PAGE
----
A wet and drab Monday in November, I braved the cold and took my 2yr old son to the London Transport Museum in Covent Garden. It was a day of firsts but not because it was our first visit. It was the first time I had gone up to London just with my 2 year old, his sisters (aged 5 and 8) were at school so I thought it was about time we had some adventures on our own. Normally the whole family is in tow but there is something special about treating the youngest of three like they are the first child where you have all the time in the world to let them enjoy the wonders around them.
My previous visit to the Transport Museum had been in the Easter holidays, six of us had gone, there were queues to get in, it was all very busy we couldn’t drive every bus and we couldn’t quite see every exhibit, the lunch time crush at the cafe was a bit fraught but all in all it was a good day. This time it couldn’t have been more different; to begin with another first, I actually re-used an entry ticket. The times we have visited museums and adventure parks with free return in a week or a year and never ever gone back, in the back of your head you think “Well it is a bit expensive but if we come back we will really get value out of our ticket”. It costs £13.50 for an adult to get into the London Transport Museum and with travel costs up there and lunch it can soon get quite pricey particularly as many museums in London are free. But the Kids in Museums manifesto could not be more right when they talk about flexible pricing, being able to re-use the ticket for a whole year gives an enormous amount of freedom and saved me money, what more could I ask for?
When we got to the Museum we walked straight in, no fuss, no payment, a great start to the day. So on to another first, I actually took all our ‘stuff’ – coats, bags and pushchair to the free cloakroom. Silly really but I am always carrying around so much even when there is a cloak room, but with no queue and no fuss with in 5 mins we were ready to explore not encumbered by our traveller’s garb. My little guy with his stamper ticket in hand couldn’t wait to get started.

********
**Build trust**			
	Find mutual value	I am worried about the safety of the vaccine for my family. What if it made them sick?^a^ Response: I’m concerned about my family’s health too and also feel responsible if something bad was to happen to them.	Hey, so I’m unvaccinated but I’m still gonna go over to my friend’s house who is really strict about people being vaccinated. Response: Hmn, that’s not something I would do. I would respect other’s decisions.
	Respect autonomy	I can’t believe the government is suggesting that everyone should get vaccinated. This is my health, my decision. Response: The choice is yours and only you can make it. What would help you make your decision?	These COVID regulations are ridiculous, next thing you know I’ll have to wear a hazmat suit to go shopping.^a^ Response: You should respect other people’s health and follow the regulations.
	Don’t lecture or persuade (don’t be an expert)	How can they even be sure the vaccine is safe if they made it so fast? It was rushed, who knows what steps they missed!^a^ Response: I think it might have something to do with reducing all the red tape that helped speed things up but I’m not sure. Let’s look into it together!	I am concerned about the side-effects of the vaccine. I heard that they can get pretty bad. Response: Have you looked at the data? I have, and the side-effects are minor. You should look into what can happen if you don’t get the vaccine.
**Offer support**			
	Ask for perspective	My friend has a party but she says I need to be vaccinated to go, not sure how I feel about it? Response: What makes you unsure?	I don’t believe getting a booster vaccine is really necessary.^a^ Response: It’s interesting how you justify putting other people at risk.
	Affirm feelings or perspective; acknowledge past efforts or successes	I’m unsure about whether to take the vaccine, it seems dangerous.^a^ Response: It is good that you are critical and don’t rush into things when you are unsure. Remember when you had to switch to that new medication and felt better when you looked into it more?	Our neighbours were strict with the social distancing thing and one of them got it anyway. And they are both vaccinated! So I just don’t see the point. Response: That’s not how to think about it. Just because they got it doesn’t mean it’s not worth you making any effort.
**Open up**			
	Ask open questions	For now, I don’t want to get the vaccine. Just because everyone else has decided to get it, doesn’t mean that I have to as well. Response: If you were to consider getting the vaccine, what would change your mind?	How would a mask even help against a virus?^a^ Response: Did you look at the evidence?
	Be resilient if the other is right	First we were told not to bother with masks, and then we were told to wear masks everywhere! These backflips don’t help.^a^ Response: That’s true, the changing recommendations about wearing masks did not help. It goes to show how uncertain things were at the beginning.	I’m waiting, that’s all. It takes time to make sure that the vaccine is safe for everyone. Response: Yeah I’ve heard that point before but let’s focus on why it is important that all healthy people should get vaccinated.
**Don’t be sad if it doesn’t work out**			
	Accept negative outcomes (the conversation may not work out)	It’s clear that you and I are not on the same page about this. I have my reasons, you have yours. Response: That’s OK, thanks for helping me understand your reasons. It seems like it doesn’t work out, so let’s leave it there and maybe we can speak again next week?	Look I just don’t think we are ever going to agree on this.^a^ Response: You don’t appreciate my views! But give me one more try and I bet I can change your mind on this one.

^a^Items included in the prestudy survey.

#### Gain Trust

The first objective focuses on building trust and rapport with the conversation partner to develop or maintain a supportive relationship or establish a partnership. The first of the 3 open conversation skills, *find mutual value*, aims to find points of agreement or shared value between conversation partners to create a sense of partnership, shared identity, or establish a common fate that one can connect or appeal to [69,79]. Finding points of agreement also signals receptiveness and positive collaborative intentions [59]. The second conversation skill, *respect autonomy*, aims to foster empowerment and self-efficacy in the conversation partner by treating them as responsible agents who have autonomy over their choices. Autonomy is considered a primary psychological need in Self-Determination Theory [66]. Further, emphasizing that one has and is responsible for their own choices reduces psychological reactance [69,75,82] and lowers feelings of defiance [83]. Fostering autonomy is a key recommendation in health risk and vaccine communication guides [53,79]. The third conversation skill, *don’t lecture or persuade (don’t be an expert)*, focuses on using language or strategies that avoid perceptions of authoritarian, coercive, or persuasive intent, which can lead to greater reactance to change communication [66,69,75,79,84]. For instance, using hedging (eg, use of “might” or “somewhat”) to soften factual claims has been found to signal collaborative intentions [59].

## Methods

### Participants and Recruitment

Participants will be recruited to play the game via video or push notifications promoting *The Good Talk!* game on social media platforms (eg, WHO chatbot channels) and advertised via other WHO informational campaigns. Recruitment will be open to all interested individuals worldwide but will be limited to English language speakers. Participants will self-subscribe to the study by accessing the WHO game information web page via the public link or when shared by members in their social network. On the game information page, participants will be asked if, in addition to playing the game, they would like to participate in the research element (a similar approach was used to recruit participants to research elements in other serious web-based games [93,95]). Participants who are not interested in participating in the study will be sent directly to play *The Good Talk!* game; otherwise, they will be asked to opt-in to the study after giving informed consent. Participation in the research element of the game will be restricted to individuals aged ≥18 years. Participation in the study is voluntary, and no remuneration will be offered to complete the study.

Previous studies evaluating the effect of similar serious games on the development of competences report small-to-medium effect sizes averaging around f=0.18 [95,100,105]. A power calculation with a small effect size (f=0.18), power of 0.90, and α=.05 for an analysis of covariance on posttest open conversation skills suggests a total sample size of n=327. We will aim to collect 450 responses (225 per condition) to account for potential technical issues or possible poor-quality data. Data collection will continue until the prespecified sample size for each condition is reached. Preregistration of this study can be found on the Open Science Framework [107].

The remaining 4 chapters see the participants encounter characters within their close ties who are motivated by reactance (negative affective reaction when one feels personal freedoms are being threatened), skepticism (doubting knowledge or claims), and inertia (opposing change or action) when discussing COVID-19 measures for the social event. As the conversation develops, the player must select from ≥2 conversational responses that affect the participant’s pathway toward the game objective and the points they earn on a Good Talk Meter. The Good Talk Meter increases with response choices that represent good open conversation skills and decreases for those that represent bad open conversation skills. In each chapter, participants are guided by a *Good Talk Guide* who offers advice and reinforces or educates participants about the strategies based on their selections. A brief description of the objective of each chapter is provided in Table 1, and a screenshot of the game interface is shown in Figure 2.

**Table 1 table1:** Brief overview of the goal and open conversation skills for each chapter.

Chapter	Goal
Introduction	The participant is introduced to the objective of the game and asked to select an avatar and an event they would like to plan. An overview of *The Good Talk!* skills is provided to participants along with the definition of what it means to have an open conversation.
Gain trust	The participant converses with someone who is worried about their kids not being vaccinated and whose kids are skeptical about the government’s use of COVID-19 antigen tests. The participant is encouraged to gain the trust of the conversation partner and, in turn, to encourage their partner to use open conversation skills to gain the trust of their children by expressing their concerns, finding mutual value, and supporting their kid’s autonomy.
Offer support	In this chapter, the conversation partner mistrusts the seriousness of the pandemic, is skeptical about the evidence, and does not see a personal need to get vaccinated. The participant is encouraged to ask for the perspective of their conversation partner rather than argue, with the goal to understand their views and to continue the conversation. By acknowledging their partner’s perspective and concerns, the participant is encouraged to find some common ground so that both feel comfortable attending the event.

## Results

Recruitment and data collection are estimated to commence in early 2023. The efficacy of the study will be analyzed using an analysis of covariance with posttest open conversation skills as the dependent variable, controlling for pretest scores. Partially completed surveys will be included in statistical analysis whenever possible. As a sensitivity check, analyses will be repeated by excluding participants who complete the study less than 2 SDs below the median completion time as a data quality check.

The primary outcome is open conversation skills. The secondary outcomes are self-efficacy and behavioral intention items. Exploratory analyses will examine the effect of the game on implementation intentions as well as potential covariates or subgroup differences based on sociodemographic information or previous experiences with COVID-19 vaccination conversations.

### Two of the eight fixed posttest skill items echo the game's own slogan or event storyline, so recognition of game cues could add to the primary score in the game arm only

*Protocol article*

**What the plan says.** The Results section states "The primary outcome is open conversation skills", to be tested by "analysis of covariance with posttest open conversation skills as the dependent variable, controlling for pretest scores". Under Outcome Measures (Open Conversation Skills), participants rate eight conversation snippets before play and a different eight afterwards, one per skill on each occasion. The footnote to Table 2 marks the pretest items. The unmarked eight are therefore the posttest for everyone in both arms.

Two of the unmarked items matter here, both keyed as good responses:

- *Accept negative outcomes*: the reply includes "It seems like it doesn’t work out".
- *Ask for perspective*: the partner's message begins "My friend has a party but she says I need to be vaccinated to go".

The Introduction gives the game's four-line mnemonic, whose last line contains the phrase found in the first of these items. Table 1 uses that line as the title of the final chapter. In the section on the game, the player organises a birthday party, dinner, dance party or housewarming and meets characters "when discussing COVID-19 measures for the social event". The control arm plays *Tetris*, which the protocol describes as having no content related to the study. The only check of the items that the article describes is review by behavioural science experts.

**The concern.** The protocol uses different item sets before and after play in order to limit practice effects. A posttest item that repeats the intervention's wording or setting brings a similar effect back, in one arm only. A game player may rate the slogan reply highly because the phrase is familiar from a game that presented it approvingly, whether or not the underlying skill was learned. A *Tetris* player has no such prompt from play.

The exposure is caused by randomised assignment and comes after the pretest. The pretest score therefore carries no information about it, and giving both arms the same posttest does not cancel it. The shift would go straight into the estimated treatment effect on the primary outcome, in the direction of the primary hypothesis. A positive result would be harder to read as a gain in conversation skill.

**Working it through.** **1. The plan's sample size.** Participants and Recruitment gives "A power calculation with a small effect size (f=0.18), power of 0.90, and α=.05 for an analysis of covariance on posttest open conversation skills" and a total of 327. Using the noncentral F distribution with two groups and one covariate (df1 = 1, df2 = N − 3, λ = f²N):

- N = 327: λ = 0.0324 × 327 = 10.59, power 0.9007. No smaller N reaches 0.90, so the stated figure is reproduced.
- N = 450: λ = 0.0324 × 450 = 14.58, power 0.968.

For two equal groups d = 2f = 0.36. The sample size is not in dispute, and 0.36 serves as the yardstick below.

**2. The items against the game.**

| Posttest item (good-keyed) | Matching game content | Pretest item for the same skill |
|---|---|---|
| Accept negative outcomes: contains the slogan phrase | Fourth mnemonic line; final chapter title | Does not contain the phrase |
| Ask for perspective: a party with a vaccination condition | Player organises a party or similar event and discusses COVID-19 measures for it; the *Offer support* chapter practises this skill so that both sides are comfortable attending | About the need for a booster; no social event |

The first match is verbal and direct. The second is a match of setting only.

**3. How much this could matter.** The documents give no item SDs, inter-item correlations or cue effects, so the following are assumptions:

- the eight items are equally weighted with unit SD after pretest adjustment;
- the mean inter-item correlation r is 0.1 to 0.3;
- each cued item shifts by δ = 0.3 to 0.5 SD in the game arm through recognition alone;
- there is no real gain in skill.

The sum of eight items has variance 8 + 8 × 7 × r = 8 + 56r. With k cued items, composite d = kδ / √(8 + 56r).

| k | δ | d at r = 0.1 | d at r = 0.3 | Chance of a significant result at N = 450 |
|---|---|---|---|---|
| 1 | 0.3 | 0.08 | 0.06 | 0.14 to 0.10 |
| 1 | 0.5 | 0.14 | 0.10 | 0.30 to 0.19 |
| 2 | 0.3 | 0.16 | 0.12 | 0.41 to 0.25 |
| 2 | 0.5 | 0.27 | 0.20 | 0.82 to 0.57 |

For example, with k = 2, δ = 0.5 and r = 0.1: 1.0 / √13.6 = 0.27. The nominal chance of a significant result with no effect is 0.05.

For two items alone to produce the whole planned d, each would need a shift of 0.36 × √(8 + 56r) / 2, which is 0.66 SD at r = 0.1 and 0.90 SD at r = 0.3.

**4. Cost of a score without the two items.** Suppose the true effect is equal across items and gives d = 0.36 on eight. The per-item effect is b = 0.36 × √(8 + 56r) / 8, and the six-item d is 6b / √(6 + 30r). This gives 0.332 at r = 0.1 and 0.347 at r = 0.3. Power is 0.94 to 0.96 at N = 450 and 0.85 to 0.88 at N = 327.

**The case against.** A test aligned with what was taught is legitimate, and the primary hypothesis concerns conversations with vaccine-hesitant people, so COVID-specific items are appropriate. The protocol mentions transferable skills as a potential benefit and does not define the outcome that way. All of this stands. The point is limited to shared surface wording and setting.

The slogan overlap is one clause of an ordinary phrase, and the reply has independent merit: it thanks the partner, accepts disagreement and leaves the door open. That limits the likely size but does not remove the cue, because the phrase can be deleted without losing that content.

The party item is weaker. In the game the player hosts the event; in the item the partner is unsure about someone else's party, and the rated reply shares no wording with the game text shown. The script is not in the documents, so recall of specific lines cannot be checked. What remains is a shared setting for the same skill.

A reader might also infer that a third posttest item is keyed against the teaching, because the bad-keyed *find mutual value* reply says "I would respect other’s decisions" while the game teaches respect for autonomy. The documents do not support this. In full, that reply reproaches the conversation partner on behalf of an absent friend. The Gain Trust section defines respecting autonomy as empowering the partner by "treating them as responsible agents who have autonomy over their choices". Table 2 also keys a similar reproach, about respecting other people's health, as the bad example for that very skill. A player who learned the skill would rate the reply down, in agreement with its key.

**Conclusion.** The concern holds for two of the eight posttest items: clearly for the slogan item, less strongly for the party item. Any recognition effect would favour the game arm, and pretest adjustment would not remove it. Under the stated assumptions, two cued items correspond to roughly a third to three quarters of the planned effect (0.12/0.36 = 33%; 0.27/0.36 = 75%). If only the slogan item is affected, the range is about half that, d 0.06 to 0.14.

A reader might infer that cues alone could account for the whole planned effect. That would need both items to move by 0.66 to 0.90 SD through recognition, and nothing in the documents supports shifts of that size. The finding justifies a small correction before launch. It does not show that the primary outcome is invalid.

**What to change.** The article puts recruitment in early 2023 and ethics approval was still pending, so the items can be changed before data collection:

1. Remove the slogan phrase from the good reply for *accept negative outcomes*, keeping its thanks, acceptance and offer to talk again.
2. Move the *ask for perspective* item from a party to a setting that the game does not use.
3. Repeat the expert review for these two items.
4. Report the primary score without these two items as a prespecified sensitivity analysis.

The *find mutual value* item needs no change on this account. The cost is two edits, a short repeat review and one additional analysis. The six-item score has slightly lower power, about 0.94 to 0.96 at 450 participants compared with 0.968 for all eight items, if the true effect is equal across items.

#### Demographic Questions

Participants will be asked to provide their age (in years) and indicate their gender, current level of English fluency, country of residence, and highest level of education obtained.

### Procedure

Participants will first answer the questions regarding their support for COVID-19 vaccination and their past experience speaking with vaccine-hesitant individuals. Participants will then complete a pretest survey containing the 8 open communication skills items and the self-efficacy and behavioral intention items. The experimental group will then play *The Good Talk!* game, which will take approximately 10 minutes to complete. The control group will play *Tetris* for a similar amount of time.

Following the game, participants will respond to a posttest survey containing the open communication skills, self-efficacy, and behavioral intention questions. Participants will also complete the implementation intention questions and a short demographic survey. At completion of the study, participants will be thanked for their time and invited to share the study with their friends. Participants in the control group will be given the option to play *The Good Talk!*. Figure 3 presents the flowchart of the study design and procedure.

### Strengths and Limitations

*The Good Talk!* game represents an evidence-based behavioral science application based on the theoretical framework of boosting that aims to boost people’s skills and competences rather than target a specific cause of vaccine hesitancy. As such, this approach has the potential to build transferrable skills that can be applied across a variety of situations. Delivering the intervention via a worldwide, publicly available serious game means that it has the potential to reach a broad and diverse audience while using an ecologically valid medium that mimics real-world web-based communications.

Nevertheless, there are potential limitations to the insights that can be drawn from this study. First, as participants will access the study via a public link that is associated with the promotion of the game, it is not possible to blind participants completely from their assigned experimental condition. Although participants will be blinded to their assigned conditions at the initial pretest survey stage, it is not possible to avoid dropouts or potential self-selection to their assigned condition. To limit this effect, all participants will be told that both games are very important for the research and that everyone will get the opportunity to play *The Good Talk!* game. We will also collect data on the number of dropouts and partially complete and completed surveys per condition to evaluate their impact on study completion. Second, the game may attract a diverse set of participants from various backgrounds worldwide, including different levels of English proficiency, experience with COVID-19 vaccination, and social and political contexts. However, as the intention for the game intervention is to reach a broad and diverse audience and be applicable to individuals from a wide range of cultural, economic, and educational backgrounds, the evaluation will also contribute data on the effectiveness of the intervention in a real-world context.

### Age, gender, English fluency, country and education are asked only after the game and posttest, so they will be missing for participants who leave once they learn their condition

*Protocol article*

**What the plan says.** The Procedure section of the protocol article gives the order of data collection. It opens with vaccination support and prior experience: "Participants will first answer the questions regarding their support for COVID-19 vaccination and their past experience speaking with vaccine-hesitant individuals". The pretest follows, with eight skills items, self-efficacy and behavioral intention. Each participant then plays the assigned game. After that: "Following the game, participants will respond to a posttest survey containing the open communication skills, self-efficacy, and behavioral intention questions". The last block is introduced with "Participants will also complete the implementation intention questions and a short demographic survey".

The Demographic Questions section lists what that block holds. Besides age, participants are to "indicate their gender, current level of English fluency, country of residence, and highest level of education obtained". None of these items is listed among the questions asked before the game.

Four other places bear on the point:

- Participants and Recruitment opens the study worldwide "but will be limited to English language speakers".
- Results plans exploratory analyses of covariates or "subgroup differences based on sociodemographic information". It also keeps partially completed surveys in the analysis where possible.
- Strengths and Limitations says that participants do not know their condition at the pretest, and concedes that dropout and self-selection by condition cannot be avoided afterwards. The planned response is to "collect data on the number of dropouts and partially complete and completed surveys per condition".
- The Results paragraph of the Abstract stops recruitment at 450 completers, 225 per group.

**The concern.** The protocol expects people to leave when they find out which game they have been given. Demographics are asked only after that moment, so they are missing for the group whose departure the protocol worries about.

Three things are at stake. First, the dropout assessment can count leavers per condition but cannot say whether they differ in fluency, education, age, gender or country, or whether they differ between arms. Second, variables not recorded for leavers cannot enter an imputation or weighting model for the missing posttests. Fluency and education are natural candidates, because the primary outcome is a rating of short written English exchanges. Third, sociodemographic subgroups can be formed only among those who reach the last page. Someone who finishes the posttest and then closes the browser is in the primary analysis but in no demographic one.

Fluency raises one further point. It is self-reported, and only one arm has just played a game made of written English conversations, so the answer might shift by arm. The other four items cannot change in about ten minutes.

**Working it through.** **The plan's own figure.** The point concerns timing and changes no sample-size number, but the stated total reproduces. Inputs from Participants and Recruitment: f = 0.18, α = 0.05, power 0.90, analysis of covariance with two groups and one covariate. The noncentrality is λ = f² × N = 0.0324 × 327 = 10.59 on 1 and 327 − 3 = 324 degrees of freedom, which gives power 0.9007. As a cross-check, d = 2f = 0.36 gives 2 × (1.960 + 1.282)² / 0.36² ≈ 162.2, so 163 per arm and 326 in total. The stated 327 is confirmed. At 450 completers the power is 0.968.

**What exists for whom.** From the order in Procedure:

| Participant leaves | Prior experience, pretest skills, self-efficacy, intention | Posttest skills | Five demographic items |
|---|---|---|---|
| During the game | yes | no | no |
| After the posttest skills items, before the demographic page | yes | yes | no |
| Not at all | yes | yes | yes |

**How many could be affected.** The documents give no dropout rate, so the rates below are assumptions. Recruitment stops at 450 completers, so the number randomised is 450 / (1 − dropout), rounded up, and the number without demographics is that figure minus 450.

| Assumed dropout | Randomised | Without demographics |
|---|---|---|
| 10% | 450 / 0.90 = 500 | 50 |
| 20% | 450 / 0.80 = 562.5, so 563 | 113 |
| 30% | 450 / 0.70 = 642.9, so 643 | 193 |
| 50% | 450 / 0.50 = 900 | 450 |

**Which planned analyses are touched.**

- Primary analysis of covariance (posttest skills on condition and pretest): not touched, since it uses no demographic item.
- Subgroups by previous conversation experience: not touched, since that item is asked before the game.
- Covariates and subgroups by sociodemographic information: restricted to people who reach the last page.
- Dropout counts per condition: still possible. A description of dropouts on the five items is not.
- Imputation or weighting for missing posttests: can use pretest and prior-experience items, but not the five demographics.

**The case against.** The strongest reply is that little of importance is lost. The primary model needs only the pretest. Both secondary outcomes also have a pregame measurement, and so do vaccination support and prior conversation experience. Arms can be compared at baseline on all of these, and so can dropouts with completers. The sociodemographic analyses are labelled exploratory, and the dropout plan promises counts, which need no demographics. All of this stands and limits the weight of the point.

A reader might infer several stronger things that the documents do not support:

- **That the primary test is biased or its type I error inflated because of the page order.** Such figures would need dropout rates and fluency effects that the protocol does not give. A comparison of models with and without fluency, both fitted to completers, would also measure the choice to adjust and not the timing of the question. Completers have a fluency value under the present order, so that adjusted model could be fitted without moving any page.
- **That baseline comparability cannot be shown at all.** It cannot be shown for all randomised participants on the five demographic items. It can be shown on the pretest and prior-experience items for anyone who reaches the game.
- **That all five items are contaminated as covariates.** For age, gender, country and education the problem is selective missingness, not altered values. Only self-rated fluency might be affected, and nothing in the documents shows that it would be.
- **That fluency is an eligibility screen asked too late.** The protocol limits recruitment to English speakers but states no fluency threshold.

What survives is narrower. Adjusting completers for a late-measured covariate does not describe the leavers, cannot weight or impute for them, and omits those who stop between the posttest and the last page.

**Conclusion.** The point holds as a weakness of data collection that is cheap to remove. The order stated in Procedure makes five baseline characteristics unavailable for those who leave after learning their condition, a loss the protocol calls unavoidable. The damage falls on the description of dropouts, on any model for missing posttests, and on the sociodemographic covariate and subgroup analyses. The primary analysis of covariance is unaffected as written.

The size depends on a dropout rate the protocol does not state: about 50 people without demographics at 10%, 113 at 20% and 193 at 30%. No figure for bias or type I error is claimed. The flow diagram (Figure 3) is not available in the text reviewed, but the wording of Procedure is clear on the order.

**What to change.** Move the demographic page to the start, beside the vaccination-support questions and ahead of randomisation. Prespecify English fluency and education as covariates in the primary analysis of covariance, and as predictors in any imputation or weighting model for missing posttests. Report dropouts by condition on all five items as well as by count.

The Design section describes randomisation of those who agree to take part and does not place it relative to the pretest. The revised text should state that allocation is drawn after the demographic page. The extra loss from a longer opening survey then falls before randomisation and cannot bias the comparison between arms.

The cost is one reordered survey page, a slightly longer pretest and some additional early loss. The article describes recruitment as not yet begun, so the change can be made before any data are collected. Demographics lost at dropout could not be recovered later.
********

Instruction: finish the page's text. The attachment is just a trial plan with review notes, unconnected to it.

The first thing that he loved wasn’t buses or horses or tubes or trains, it was the metal ramp up to the first exhibit. I watched him running up and down stamping his feet enjoying the sound his shoes made watching the lights and colours around him. If you want to see what impact a Museum has on children on a really immediate sensory way take a 2 year old with you, it is a real eye opener. As we went round of course he loved driving the buses and playing with the train set but he got as much enjoyment from watching the see through lift come up to the first floor and touching the cab headlights. The Kids in Museums manifesto gets it right again when they say look at the space around you, use every part, not necessarily filling it with an exhibit, but think about the light and space, the sounds and textures, it all comes together for a child as part of the magic of the visit.
Another first that goes against my organised librarian nature was letting No 1. son lead the visit. I didn’t tell him where we should go or pull him one way or the other. What does a 2 year old care about chronology, I just let him have free rein to go where he wanted, touch what enticed him and climb on anything that was climbable!
It was a great day, a day of firsts, one I hope we can repeat.